This past Saturday, I saw “Hidden Figures.” Awesome movie. One of the best I’ve seen in several years. Well acted and well written while telling an important story that has, until now, been unknown to most Americans.

About a year go, I read “The Autobiography of Malcolm X,” without a doubt one of the best books I have ever read. In fact, it still haunts me to this day.

One passage in particular has stuck with me. When a teacher asked him what line of work he wanted to pursue after school, he said he wanted to be a lawyer. The teacher told him that wasn’t a realistic line of work for a black man (he didn’t say “black man;” he said a word I refuse to repeat).

That one incident shook me to the core. How many times did this happen? How many men and women were denied the chance to pursue their talents and ambitions? How many lawyers, engineers, scientists, teachers, political leaders, entrepreneurs, etc. have we missed out on – and continue to miss out on?

I thought about that incident the entire time I was watching “Hidden Figures.” I could see that mindset at work at the start, as Katherine Johnson, Dorothy Vaughan, and Mary Jackson faced barrier after barrier that had nothing to do with their abilities and everything to do with their skin color and gender.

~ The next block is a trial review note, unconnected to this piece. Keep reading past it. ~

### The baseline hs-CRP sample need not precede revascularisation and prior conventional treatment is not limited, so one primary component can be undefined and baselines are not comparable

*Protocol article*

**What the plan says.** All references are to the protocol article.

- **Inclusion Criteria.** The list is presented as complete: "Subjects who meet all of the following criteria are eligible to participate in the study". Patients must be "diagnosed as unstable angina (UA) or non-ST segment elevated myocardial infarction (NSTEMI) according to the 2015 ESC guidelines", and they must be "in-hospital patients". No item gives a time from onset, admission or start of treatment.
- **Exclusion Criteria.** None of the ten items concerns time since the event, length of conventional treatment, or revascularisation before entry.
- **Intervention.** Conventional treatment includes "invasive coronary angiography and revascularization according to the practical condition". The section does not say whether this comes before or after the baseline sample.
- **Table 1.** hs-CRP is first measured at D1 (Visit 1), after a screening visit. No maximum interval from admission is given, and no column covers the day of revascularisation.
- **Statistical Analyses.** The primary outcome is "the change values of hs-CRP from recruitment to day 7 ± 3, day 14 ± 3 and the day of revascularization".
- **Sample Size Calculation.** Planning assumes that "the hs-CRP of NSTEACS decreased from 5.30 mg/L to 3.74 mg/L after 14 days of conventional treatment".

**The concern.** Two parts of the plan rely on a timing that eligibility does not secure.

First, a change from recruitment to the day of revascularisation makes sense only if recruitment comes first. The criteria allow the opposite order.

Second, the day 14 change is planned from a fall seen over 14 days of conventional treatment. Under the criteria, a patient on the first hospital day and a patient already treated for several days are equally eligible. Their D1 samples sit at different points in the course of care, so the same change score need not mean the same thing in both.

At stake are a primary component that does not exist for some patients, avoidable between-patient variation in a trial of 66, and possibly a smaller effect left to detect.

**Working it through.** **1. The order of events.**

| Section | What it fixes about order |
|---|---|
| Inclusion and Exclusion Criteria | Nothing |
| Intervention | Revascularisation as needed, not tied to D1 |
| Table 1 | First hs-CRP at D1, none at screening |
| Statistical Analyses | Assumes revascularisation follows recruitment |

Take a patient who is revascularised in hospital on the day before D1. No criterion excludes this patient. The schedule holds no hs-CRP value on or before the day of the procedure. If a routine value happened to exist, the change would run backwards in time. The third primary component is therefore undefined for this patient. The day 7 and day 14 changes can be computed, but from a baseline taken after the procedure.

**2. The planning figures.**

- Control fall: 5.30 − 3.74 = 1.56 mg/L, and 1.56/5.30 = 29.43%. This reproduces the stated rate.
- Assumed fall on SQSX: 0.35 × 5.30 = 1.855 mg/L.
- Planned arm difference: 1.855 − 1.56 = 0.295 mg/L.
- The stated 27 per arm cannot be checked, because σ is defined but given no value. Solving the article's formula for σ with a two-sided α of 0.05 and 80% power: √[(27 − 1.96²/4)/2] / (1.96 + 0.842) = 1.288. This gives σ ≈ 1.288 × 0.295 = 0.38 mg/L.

But they were fortunate in the long run. The need for their skills was simply too great to be ignored. And their unwillingness to accept “that’s the way it is” made them impossible to be overlooked.

We often look at the cost of bigotry in terms of a body count, injuries, or physical damage. We don’t think about the cost of what might have been in abandoned dreams and unfulfilled potential.

In 2017, things are much better than they were for Katherine, Dorothy, and Mary in 1961 – and far better than they were for Malcolm X as a high school student. But many of those barriers they faced still exist – and a belief that ability is based on skin color or gender is still persistent in too many places.

On this Martin Luther King Jr. Day, we must remember that ending bigotry is not just a matter of changing laws – it’s about changing minds, changing hearts, and changing attitudes that many don’t think of as racist, just “the way it is.” And we must dedicate ourselves to knocking down the barriers that remain and allow all Americans the opportunity to reach their potential.